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sarcomatoid prostate acinar adenocarcinoma

Sunday 12 February 2012

Sarcomatoid variant (carcinosarcoma)

There is considerable controversy in the literature regarding nomenclature and histogenesis of these tumours. In some series, carcinosarcoma and sarcomatoid carcinoma are considered as separate entities based on the presence of specific mesenchymal elements in the former.

However, given their otherwise similar clinico-pathologic features and identically poor prognosis, these two lesions are best considered as one entity.

Sarcomatoid carcinoma of the prostate is a rare neoplasm composed of both malignant epithelial and malignant spindle-cell and/or mesenchymal elements.

Sarcomatoid carcinoma may be present in the initial pathologic material (synchronous presentation) or there may be a previous history of adenocarcinoma treated by radiation and/or hormonal therapy.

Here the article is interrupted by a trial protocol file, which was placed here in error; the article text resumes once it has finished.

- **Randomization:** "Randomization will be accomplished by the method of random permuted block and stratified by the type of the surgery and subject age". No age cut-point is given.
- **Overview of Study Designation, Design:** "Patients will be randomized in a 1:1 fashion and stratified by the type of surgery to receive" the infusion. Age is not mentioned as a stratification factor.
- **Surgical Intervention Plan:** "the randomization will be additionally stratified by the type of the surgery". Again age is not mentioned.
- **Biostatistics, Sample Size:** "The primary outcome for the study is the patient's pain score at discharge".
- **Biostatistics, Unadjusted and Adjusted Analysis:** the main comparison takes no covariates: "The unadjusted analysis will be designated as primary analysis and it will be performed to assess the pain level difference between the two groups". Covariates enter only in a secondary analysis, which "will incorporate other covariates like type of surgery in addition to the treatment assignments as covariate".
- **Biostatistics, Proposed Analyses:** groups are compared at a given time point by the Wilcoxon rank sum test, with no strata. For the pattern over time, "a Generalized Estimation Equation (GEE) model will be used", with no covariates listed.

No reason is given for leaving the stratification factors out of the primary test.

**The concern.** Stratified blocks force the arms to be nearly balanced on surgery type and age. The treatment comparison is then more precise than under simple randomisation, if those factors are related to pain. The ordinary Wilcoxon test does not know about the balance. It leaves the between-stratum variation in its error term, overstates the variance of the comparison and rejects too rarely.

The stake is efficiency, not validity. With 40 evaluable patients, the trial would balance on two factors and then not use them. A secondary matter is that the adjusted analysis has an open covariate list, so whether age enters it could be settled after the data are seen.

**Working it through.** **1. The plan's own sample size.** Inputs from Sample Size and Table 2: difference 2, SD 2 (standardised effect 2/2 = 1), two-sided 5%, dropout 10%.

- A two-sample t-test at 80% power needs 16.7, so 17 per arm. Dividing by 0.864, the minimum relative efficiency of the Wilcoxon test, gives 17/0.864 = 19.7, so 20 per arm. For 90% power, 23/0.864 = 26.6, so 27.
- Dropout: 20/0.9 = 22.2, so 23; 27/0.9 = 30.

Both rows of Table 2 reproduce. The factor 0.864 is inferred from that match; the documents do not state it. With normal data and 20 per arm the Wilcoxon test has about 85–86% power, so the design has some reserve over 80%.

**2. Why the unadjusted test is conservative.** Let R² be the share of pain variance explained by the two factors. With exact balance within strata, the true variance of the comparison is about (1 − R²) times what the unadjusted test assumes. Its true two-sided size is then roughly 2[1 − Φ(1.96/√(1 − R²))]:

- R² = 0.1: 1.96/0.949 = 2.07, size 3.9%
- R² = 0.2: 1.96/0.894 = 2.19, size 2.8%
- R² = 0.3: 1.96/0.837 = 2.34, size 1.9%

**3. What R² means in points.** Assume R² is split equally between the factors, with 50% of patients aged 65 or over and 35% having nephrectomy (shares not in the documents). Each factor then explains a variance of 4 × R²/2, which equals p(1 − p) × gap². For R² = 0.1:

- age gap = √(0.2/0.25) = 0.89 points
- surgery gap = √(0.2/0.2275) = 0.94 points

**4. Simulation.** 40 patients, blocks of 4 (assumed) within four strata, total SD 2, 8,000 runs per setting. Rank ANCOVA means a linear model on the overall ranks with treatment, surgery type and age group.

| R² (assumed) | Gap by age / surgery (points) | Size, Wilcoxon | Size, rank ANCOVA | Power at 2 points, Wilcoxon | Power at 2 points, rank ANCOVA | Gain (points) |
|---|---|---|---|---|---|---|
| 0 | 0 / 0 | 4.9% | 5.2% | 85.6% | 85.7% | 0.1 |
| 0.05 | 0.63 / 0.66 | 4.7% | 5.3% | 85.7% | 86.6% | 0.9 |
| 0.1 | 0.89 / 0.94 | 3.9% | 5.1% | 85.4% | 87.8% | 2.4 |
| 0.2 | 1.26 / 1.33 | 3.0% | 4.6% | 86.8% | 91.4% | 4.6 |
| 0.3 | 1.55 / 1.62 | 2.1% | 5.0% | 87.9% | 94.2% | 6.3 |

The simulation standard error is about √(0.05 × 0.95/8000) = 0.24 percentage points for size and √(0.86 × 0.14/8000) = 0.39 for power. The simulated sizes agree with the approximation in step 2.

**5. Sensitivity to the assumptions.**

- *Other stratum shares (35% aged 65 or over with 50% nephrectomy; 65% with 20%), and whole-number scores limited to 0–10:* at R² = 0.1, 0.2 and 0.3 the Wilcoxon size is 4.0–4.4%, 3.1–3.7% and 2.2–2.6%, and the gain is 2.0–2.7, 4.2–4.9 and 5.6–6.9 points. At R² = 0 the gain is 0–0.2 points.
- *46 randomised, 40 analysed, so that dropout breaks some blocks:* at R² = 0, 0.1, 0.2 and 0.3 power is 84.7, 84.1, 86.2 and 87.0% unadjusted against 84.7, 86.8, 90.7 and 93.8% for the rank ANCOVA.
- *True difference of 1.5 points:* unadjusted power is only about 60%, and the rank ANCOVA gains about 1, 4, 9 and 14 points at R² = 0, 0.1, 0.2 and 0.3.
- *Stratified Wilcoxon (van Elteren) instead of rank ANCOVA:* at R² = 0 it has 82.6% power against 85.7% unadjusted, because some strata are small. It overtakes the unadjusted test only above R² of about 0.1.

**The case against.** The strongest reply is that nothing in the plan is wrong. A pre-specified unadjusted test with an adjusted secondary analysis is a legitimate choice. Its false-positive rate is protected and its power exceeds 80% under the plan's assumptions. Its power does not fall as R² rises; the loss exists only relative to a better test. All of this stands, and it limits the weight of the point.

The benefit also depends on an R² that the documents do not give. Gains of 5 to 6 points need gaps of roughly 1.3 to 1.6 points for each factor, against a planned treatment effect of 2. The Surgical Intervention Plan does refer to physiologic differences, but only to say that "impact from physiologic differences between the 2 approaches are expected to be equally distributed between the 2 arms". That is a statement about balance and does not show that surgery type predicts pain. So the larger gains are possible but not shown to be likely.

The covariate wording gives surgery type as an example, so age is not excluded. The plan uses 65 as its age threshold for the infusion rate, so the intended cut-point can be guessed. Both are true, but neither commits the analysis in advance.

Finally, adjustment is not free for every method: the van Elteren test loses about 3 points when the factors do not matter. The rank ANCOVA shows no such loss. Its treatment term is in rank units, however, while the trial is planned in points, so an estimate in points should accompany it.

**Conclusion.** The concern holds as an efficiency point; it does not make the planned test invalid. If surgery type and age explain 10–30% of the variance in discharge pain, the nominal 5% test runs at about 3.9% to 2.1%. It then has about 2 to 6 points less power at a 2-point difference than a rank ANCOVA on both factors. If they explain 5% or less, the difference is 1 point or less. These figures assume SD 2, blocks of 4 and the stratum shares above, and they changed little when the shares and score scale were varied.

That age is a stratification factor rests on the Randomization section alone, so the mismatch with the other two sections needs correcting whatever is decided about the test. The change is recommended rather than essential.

The gross appearance often resembles sarcomas.

Microscopically, sarcomatoid carcinoma is composed of a glandular component showing variable Gleason score.

The sarcomatoid component often consists of a nonspecific malignant spindle-cell proliferation.

Amongst the specific mesenchymal elements are osteosarcoma, chondrosarcoma, rhabdomyosarcoma, leiomyosarcoma, liposarcoma, angiosarcoma or multiple types of heterologous differentiation.

Sarcomatoid carcinoma should be distinguished from the rare carcinoma with metaplastic, benignappearing bone or cartilage in the stroma.

By immunohistochemistry, epithelial elements react with antibodies against PSA and/or pan-cytokeratins, whereas spindle-cell elements react with markers of soft tissue tumours and variably express cytokeratins.

Serum PSA is within normal limits in most cases.

Nodal and distant organ metastases at diagnosis are common.

There is less than a 40% five-year survival.